Inger and Jeff Latreille
More in Depth
~Sunday, April 3, 2022~
Brrrr……a cold night. The trailer was a chilly 45 degrees this morning. Enjoying my coffee to the sound of 3 or 4 gunshots going off in the distance (must be hunters in the area). Hopefully no stray bullets in this direction.
Today, we leave our Sadie girl behind as we take the Hermit Road to the 9 scenic overlooks to Hermit’s Rest by bike (we took this trip the other day by shuttle). In total, the bike ride is a variety of downhills and uphills with no road traffic except for the shuttle buses that pass every 10 minutes. The rules are for cyclists to stop and pull to the side when you hear a shuttle approaching which is not always easy with the wind whipping by your ears.
There seemed to be more cyclists than we saw the other day, but being a Sunday may have had something to do with that. We managed to stop at EVERY lookout point this time around and it was nice to take a more
leisurely pace to gaze and learn more about the significance of each lookout point. It’s so amazing how each one, even the few that were only a half-mile apart,
can give you such a different perspective of the canyon by the shape, the layers, and the colors. We could even see the mighty Colorado River from different vantage points on the rim, sometimes appearing so calm, it seemed not to be moving. From other spots, it looked turbulent. But from all points, it looked chocolatey brown.
Spending more time at Powell Point today, we learned so much more about Powell’s famous and most dramatic expedition down the Colorado in 1869 with 9 men and 4 boats. It was the first investigation into the geology,
geography and water resource potential ever documented. Losing an arm in the Civil War did not dissuade an ambitious Powell to float more than 900 miles from the Green River in present-day Wyoming through the Grand Canyon to the confluence with the Virgin River to what is now Utah. From the onset, they were met with insurmountable challenges. Rations were lost quickly in the river, boats needed constant repair at every stop and supplies were lost. Three brothers, near the end, abandoned the expedition, fearing that the worst white water rapids to come would surely be a death sentence as opposed to crossing some 75 miles of desert with little food or water (mind you, there were no established trails in the canyon back then). They were never seen or heard from again. 24 hours later, Powell and his remaining men had finally left the Grand Canyon behind them, successfully making it through the roughest part of their journey. After 3 months, the remaining 6 men and 2 boats arrived battered and tattered. All in all, they had encountered 360 rapids in the harshest of conditions yet began a legacy and awareness of conservation and sustainability.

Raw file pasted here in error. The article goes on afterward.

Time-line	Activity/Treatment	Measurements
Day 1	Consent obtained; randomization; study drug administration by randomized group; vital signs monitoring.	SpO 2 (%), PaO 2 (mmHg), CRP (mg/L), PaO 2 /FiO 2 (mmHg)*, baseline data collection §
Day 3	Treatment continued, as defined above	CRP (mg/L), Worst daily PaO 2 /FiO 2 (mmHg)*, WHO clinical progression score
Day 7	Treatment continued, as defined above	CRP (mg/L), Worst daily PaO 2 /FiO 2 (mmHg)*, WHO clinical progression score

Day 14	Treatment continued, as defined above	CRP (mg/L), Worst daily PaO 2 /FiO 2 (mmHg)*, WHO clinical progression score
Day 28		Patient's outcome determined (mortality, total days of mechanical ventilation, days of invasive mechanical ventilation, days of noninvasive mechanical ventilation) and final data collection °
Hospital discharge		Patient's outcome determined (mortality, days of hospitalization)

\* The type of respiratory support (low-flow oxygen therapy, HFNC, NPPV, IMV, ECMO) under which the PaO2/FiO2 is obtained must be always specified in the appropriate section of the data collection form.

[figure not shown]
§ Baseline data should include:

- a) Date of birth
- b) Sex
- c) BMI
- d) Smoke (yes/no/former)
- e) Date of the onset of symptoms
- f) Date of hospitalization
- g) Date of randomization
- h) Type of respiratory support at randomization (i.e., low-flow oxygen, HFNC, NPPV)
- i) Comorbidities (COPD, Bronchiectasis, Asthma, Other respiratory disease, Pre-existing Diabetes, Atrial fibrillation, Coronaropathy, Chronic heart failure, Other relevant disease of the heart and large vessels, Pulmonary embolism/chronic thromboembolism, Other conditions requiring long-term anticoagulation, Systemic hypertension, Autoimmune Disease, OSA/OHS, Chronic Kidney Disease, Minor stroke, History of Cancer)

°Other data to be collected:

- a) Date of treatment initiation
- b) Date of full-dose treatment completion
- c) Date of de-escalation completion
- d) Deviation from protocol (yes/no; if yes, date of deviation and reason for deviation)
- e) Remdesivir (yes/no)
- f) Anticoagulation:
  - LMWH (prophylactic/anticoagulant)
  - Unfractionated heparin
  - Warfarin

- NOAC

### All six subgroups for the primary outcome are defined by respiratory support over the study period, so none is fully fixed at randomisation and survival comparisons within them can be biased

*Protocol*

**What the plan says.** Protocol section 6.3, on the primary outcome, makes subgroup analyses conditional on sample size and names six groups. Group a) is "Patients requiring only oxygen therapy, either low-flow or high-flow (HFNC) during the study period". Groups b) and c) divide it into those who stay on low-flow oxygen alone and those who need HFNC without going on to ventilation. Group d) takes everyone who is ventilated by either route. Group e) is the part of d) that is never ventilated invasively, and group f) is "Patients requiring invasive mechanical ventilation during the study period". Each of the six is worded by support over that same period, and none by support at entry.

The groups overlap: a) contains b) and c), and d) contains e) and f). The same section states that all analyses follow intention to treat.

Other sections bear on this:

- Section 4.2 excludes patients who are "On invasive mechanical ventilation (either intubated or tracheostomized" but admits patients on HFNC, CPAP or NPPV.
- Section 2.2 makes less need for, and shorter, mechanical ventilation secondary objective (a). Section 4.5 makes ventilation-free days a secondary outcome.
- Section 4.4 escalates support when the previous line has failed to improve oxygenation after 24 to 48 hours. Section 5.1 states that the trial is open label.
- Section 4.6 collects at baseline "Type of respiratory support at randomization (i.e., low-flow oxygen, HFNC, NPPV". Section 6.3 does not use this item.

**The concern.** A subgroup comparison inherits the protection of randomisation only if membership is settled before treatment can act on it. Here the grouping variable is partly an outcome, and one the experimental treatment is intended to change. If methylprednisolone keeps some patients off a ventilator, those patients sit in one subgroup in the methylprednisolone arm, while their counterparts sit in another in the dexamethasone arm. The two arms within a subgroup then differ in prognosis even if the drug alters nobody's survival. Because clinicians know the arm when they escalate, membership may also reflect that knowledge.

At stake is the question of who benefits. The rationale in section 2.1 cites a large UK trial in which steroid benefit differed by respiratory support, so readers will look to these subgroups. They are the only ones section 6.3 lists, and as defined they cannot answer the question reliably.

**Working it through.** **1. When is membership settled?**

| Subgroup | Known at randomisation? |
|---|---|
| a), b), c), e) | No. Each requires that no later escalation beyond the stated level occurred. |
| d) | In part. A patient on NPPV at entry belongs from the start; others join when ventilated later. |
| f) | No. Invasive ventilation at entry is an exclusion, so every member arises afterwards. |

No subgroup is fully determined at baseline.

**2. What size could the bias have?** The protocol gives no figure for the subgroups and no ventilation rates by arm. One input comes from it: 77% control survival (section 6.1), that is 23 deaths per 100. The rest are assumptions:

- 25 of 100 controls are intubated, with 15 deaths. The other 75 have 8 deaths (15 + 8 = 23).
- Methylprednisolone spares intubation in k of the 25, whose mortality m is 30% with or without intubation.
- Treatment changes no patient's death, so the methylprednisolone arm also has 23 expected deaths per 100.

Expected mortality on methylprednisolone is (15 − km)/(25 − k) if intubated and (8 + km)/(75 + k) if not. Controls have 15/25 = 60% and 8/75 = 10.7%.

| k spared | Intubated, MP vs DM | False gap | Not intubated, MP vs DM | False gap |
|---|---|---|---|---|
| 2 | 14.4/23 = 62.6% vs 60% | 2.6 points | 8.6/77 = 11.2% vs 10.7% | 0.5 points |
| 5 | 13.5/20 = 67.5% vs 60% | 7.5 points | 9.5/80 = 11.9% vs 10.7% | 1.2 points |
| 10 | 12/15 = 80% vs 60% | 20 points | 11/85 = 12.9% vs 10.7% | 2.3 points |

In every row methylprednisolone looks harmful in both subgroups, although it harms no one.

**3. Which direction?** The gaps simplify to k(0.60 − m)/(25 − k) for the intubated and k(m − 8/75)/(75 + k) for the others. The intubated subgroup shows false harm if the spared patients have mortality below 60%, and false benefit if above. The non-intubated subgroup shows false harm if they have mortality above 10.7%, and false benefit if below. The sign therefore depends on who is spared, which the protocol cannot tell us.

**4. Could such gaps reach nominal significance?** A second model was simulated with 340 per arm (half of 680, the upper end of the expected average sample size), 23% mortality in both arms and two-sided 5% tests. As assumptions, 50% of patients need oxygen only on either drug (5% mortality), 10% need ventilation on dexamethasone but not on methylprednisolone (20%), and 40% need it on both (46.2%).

At Maricopa Point, we were able to see a few abandoned mines, once part of the Uranium frenzy that first struck the area in the 1950’s. Prospectors flocked to the region in search of the yellow dirt, mining Uranium for thirteen years at the Orphan Mine. In its wake has been a multi-million dollar clean-up effort of land contaminated by radioactive and other hazardous substances. Removal of the mining-related debris and equipment was completed in 2009 so that field investigation and soil sampling could take place. The upper mine area close to the walking paths on the rim is fenced to protect park visitors from potential exposure to radiation or other mine waste contaminants. The lower and middle mine areas are far off trail and nearly inaccessible to park visitors.
From Pima Point we could spot the location where an avalanche of rock and debris had fallen, down to the Colorado River back in 1987, all from a torrent of rain. This rock fall is what created the Granite Rapids, visible from the rim. At times, I swore I could hear the splash and the grind of the river below, echoing through the canyon walls.
Finally coming to the end at Hermits Rest, we couldn’t wait for our well-deserved Hagen Daz ice cream bar while learning more about what gave Hermits Rest its name. The location was named after Louis Boucher, a Canadian-born prospector, miner, explorer and guide in the Grand Canyon. Around 1891, he staked claims below present day Hermits Rest, living a life of solitude at nearby Dripping Springs where he set up a small tent camp and corral at the perennial water source. He continued to build trails, plant orchards and build small cabins until he left the area in 1912 seeing work at a coal mine in Utah. Remnants of that camp can be seen today via the Hermit Trail.
On the way down the 6% grade back to our car, we spotted about 8 wild horses mingled together, enjoying whatever patch of green they could find to nibble on. Of course there’s always the annoying tourist who doesn’t read the signs or use common sense, getting a little too close to the animal’s liking.
On our way out of the park, we needed to stop for a water fill up again, where we had the pleasure of seeing numerous elk enjoying their evening snack. With dusktime driving, we had to be extra vigilant about keeping to our 35 mph speed.
We’re just digging these $6.00 gas prices and the $8.00/gallon of milk insanity 😡. The Grand Canyon village is not the place to stock up so we’re scraping the bottom of the barrel for what food we have left. We should have enough to get us by until our big shopping day Wednesday as we head to our next destination.
Dinnertime couldn’t have come soon enough. A quick yet delicious dinner of grilled chicken for Jeff, asparagus, roasted potatoes, leftover soup and caramelized brussel sprouts for me did the trick. I guess those hills on the bike ride today, at 7,000 feet no less, made for 2 hungry, tired tourists by night’s end. Early to bed tonight!!